- Tao Yuanming & Manuscript Culture: The Record of a Dusty Table
Although I have for a long while admired Tian Xiaofei’s wonderful poetry, I must admit that until I opened this book I had stayed away from her scholarly work. For some reason I imagined that as one of China’s most gifted contemporary poets she had eventually chosen to become a Harvard scholar in the manner of an ancient Chinese “great recluse”, taking reclusion, that is, in the form of a busy career in a public place, as opposed to the “minor recluse’s” escape to the mountains and caves. So I assumed that what she experienced in the academic world would ultimately reappear, no doubt transformed into something true and strange, in her poetry. Accordingly, I neglected to read [End Page 179] her work on Ming-Qing fiction and comparative literature. But this book I could not resist. Where had she found the courage to take on China’s greatest recluse poet, Tao Yuanming (also known as Tao Qian, 365?–427), given that textual studies of China’s canonical authors seemed a territory already completely occupied by a set of traditional scholars of an erudition so formidable that a young scholar could hardly challenge them?
In the case of Tao Yuanming, we already have several modern editions of his works annotated by authoritative scholars such as Wang Yao, Lu Qinli, and Yuan Xingpei (as listed in the appendix of Tian’s book), establishing the foundations of most modern criticism and interpretation. Reading these editions, we tend to pay more attention to the allusions, names of people and places, and analysis of syntax in the annotations, but we tend to ignore the textual and manuscript variants beside them, as if they were merely records of closed cases.
Tian’s book, by contrast, starts from the variants themselves, seen not in terms of a single absolute winner, but as remaining in competition with each other. Though her approach may be influenced by Western critical theories which question the legitimacy of the single, definitive version of a text, my guess is that when she read Tao Yuanming’s poems, she overheard a buzzing from the footnotes as if the variants were seeking redemption. Tian makes it clear that the different versions of Tao Yuanming’s famous lines had been edited to serve particular aesthetic and ideological purposes, but a more fundamental suggestion of the book is that since we do not have the original manuscript authorized by Tao Yuanming himself, every word in the ancient texts deserves respect, and indeed Tian is particularly sympathetic to the suppressed textual variants in her reading, which provides an opportunity for her to display fully her knowledge and interpretative power. In this view, then, every version is possible, and, taken collectively, form the poet’s truest legacy.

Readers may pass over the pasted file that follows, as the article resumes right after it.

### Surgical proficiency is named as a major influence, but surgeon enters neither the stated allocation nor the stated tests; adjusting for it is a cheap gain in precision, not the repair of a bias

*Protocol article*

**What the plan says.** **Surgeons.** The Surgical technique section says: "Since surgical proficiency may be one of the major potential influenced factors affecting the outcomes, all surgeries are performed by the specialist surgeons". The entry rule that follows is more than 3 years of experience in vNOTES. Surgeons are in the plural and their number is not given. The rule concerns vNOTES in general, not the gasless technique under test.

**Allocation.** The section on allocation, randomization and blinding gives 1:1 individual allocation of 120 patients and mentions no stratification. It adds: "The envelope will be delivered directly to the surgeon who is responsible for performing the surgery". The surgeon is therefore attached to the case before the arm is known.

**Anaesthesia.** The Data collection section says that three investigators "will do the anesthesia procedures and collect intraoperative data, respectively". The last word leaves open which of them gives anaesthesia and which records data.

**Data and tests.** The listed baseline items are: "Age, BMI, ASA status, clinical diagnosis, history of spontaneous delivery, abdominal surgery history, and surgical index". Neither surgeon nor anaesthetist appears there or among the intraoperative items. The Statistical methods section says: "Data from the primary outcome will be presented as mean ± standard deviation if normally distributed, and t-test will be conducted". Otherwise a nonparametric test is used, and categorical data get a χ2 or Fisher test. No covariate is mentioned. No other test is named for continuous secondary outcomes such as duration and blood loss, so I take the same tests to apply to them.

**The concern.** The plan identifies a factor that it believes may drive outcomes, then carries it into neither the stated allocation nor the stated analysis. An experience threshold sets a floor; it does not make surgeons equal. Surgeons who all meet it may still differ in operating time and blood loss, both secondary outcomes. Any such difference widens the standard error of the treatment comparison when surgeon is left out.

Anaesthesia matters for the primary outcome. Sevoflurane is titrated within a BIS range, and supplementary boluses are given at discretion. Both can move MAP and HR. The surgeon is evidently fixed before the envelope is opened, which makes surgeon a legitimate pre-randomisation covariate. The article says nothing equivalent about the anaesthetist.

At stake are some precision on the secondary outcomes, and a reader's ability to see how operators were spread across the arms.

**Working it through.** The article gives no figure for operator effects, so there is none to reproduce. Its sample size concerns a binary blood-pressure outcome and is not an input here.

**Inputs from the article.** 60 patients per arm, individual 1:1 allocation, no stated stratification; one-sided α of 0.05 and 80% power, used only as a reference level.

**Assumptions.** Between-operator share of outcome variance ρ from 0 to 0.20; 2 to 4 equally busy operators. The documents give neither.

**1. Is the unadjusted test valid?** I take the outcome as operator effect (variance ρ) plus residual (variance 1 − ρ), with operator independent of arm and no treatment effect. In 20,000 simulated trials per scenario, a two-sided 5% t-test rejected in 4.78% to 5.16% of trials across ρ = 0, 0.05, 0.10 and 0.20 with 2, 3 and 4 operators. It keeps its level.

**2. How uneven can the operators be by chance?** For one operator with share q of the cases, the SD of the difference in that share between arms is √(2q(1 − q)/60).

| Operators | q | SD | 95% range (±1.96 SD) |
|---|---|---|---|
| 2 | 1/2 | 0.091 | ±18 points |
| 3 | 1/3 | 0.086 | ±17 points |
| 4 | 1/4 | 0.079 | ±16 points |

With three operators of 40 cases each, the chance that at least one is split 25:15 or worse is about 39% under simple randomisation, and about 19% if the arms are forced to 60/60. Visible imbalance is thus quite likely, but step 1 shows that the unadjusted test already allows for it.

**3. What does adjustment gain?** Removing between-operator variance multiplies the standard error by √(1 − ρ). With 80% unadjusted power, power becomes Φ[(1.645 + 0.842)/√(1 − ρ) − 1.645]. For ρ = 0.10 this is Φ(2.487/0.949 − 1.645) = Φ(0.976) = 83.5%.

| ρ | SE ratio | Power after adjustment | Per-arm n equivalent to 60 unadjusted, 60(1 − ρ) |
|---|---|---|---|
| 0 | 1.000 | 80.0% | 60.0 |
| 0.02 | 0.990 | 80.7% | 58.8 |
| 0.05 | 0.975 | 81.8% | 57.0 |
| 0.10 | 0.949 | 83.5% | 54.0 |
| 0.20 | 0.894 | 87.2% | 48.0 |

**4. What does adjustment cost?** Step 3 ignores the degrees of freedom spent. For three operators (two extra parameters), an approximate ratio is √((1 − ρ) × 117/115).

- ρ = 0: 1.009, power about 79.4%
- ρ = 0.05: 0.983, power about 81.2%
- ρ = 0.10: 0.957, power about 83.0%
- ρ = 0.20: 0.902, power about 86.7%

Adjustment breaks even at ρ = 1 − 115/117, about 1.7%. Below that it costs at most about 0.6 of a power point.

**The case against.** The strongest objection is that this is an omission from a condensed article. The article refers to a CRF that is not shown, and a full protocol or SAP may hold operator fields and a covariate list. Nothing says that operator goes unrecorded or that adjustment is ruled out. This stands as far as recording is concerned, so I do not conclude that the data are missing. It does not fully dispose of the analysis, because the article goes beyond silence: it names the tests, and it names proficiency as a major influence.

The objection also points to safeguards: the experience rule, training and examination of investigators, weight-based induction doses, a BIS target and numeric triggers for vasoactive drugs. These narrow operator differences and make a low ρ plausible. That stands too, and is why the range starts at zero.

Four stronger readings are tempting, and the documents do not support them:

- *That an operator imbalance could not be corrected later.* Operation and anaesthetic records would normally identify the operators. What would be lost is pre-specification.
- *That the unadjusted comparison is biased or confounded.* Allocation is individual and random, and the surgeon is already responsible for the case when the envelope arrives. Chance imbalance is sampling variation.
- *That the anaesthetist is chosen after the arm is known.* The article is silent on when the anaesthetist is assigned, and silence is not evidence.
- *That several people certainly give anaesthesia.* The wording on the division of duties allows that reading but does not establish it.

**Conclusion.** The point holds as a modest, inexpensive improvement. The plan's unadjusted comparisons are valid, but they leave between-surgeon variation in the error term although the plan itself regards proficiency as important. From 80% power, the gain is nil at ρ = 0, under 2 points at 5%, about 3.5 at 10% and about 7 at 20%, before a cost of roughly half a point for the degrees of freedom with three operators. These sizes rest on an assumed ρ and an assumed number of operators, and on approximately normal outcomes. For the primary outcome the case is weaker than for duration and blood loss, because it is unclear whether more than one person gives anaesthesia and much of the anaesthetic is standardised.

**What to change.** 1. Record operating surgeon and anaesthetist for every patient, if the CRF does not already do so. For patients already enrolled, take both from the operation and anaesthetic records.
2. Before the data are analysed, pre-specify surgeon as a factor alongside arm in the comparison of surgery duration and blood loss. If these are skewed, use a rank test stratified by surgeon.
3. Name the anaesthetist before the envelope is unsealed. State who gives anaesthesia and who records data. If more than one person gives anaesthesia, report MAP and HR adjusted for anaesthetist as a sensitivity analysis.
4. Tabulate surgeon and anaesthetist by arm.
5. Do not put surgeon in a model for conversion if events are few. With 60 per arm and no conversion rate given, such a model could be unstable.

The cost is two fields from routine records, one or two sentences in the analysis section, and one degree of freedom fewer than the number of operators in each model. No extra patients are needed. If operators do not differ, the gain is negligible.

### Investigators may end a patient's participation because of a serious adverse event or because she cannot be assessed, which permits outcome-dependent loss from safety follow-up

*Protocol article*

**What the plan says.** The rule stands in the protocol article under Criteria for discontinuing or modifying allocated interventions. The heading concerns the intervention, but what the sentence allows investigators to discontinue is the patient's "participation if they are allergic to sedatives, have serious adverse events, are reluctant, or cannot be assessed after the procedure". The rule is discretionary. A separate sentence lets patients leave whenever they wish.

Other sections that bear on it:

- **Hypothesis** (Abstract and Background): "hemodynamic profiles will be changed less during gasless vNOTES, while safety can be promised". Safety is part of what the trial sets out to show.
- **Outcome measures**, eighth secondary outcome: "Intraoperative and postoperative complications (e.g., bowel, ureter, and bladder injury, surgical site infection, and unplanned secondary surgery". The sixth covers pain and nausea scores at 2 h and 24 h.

Tian begins at the textual level and then delves into the historical, ideological, and cultural contexts, creating new relations among them. At its best, this approach helps her to locate in Tao Yuanming a range of hitherto unsuspected voices, and this multiplicity of voices enables her not only to argue with his critics, but also to point out the injuries he has sustained from his overly enthusiastic admirers. For example, her study of the differing readings of Tao Yuanming’s verse “I gaze (or see) at South Mountain in the distance” deconstructs the long-held myth about Tao Yuanming’s way of seeing the natural world, showing it to have been largely a creation of the Song poet Su Shi and his fellow poets. In the twentieth century, critics such as Wang Guowei still read Tao Yuanming through the prism of Su Shi’s interpretation, which, in turn, has contributed to the grand myth of the poet that was [End Page 180] integrated in the rewriting of the history of the national literature. In other words, the reading of the variants shows how literary history has been shaped through many centuries by different historical and ideological motivations.
This is surely a...